The present case describes a 36-year-old man who sought a consultation at an orthopedics hospital. He complained of knee pain associated with clamping and crepitation, common symptoms during every day clinical practice, except that, in this case, he had a finding of anatomical variation of the menisci on MRI showing fusion of posterior horns of the menisci and posterior insertion to the ACL.

Based on the normal anatomy of the menisci, they can be divided into three parts: body, anterior horn, and posterior horn. The function of both anterior and posterior horns is to secure the menisci in the tibia’s plateau; these are critical structures for its biomechanical function [6, 7]. Lesions in this region cause a loss in menisci biomechanical function, leading to an early degeneration of the articular cartilage, and, thereby, causing osteoarthritis [8, 9].

Among the morphological variations of the menisci, the most common is the DM, which probably has an embryological etiology. In DM, the meniscus shape resembles a disk instead of the usual shape (with an ascending shape), with greater incidence on the lateral meniscus (77%) [10, 11]. Its clinical presentation is variable, from asymptomatic to the presence of pain, crepitation, and decreased range of motion, especially in children and young adults [6, 12]. With the exception of the lateral meniscus, other malformations are infrequent, having a total incidence of 0.3% [13]. These anatomical changes may present as a meniscus with a ringed shape, having two layers, meniscal ossicle, or insertional abnormalities, such as anomalous insertion of the meniscus posterior horn into the ACL [3, 14].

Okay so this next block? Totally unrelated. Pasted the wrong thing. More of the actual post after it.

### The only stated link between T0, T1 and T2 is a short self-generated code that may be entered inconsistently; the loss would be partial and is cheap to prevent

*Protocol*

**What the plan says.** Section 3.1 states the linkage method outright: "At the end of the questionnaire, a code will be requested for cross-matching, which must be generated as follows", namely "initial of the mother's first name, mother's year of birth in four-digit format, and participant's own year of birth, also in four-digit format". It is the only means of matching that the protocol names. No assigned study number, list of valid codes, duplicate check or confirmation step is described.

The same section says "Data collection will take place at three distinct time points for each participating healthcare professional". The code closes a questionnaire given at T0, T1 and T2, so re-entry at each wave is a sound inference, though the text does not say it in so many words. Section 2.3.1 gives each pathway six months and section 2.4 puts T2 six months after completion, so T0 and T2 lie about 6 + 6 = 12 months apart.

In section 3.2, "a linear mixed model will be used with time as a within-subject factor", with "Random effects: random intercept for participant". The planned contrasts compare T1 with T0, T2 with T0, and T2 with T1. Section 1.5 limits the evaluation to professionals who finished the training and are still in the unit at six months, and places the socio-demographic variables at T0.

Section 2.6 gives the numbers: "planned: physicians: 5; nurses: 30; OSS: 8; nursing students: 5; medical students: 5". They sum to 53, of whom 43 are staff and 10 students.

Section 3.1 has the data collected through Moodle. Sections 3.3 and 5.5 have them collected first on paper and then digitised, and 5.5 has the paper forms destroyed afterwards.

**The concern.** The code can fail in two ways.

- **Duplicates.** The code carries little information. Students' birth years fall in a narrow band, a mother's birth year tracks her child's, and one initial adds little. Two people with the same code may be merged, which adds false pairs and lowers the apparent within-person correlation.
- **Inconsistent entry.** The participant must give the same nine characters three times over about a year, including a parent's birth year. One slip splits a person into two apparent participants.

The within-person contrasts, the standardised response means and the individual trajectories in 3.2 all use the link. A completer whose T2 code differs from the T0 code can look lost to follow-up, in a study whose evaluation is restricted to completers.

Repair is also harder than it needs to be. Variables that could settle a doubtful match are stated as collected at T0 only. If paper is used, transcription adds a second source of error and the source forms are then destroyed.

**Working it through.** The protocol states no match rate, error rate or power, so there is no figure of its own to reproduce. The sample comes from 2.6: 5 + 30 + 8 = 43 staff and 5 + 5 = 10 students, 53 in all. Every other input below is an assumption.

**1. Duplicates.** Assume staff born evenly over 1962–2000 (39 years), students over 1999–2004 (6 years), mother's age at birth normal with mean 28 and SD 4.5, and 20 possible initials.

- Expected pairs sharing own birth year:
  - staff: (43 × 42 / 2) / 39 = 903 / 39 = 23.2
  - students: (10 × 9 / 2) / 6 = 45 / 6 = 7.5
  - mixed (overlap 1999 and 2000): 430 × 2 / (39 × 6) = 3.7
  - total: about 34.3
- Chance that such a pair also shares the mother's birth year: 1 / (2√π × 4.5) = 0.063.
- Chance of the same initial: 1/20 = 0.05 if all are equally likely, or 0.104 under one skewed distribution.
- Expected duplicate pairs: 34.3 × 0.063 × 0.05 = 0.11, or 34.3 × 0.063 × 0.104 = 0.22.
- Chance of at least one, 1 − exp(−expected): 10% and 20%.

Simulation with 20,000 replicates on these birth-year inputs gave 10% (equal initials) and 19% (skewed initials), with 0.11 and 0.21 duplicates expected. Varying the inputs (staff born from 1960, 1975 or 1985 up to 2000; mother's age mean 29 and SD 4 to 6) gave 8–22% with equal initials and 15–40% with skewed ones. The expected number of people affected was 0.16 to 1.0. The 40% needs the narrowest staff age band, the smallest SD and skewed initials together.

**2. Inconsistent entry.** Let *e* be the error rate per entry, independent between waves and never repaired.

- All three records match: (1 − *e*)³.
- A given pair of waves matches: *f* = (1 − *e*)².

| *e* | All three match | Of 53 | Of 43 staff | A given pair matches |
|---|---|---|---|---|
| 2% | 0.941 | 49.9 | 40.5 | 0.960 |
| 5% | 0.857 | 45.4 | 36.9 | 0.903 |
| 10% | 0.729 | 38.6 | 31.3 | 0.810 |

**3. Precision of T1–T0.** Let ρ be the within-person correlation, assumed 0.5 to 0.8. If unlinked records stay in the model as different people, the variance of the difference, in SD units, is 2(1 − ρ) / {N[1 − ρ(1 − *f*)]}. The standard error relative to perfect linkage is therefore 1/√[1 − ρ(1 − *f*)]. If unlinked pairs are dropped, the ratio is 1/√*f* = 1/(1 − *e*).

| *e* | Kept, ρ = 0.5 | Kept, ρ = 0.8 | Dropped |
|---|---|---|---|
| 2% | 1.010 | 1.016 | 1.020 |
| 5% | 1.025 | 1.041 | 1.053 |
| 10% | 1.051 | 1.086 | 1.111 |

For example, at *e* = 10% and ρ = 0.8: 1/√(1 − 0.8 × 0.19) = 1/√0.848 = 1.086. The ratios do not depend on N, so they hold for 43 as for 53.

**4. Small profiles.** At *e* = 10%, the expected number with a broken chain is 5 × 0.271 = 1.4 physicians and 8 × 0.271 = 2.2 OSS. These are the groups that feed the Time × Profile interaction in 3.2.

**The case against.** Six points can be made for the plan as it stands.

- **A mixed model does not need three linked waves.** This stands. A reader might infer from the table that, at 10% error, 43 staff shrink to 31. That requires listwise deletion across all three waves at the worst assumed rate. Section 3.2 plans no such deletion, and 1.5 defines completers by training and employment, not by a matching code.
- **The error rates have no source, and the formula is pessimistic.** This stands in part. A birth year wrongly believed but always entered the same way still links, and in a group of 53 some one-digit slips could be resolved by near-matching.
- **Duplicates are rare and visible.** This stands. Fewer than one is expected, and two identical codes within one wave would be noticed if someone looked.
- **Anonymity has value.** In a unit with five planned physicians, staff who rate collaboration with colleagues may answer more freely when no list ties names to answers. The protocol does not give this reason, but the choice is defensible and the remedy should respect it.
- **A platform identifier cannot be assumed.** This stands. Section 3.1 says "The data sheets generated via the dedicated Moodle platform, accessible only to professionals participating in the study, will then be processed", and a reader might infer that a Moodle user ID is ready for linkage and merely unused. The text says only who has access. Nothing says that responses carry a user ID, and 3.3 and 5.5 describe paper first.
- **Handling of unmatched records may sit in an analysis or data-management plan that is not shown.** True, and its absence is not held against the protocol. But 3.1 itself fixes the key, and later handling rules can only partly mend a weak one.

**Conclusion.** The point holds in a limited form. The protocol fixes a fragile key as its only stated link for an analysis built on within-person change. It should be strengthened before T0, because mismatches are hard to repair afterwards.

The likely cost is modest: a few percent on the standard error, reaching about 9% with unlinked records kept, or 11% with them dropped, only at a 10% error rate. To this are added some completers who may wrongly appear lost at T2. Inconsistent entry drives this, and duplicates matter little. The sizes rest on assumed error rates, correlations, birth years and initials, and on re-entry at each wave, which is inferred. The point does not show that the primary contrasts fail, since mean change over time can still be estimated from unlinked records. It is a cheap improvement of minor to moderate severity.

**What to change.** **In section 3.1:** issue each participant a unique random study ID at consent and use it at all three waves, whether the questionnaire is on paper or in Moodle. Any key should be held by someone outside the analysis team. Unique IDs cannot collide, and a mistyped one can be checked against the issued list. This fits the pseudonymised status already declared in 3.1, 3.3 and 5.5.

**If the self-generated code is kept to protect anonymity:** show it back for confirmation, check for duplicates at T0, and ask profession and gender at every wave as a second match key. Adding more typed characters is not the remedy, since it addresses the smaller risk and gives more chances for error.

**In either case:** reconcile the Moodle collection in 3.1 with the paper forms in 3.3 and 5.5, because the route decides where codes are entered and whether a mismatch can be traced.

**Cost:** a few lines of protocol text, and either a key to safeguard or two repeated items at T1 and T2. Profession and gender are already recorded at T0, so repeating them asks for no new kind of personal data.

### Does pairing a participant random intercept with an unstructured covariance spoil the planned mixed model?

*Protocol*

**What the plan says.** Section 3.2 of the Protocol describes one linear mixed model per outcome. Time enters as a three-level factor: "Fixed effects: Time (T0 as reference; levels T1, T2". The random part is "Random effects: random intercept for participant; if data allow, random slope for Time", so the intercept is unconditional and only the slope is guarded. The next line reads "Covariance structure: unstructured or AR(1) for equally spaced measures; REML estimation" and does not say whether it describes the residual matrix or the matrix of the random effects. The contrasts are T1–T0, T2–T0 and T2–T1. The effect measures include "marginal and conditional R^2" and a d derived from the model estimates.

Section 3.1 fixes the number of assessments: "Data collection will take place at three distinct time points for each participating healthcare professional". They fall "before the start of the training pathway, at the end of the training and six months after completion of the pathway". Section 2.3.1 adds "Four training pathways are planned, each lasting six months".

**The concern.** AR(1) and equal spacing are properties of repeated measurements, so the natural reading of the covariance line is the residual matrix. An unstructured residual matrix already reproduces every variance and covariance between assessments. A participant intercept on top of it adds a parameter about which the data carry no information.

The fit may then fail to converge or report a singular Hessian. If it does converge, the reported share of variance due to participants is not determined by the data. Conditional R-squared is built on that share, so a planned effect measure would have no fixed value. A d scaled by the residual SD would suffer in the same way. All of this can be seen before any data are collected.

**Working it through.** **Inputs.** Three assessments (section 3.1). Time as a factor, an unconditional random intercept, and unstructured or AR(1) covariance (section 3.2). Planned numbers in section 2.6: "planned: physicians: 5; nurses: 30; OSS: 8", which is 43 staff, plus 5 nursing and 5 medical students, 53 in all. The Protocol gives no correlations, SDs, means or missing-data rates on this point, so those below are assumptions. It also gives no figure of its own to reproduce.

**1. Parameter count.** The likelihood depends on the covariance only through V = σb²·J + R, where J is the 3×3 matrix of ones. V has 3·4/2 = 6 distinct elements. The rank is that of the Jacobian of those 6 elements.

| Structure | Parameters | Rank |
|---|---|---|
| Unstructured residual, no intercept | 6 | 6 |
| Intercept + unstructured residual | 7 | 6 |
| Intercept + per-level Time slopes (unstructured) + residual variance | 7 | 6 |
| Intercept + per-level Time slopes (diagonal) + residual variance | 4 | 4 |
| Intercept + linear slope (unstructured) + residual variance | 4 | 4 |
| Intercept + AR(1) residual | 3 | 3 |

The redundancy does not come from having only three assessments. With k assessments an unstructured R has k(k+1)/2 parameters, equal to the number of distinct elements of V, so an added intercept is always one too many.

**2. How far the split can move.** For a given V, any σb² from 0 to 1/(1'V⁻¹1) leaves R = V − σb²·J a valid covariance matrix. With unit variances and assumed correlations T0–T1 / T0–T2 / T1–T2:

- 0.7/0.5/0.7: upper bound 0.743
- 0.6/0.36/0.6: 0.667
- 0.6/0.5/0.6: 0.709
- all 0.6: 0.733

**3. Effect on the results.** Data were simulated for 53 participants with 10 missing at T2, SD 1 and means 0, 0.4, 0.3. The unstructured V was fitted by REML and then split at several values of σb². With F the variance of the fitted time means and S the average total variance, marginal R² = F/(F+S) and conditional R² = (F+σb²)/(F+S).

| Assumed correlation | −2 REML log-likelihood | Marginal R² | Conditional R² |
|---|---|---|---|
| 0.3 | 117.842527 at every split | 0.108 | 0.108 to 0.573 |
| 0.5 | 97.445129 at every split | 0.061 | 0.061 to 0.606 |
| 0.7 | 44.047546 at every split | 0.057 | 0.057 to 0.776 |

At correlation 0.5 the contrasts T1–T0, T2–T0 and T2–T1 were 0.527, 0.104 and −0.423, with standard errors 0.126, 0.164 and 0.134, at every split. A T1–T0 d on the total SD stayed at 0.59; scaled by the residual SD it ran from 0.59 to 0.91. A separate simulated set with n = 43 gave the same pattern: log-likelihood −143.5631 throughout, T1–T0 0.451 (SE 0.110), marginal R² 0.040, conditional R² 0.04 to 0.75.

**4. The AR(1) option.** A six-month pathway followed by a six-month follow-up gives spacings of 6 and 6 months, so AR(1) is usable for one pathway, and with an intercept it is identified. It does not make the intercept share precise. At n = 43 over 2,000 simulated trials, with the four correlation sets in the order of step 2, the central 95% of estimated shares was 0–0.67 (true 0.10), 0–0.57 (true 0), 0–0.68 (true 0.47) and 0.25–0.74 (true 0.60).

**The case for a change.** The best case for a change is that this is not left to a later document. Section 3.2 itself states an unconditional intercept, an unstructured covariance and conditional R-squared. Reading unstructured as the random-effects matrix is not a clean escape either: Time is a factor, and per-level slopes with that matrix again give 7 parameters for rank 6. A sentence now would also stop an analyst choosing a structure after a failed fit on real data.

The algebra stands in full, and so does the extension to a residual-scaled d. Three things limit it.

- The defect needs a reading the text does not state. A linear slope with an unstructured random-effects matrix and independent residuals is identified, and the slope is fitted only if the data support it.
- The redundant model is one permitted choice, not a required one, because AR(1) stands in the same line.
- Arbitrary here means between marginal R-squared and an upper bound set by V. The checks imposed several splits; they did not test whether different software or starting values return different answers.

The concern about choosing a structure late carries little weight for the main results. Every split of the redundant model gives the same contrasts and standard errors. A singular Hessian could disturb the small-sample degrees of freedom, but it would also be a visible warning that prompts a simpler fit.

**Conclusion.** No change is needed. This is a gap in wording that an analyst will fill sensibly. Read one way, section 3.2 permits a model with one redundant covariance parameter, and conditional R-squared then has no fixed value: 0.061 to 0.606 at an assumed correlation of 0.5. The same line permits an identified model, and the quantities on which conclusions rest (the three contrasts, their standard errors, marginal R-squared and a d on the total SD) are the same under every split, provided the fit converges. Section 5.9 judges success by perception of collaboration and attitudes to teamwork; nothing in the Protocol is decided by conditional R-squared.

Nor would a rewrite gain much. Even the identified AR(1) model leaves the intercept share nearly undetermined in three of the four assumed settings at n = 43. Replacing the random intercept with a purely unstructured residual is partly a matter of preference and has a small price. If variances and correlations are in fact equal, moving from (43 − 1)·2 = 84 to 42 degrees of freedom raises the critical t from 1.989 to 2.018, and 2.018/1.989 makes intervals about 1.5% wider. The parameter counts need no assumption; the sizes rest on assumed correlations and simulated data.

The ring-shaped meniscus presents a circular form, with its external part being similar to the one of a normal meniscus: well-defined and angular, with no inner portion mobility, near the intercondylar notch. There is also a description of the meniscal ossicle, which is an uncommon alteration that normally occurs in the posterior horn of medial meniscus; it is defined as the presence of cortical and trabecular bone with bone marrow surrounded by meniscal fibrocartilage [15].

A study on the anatomy of the menisci anterior horns points to a change of its insertion in the ACL, identified in 35 knees from cadavers of Ghana’s population [16]. The anomalous insertion of the medial meniscus anterior horn in the ACL may also occur in the posterior horn of the medial or lateral meniscus [17,18,19]. Other changes are much less frequent, with an incidence of 0.3% [13]. They are more frequent in the Asian population, and the lateral meniscus is the most affected. Mostly, these changes are asymptomatic [1, 20].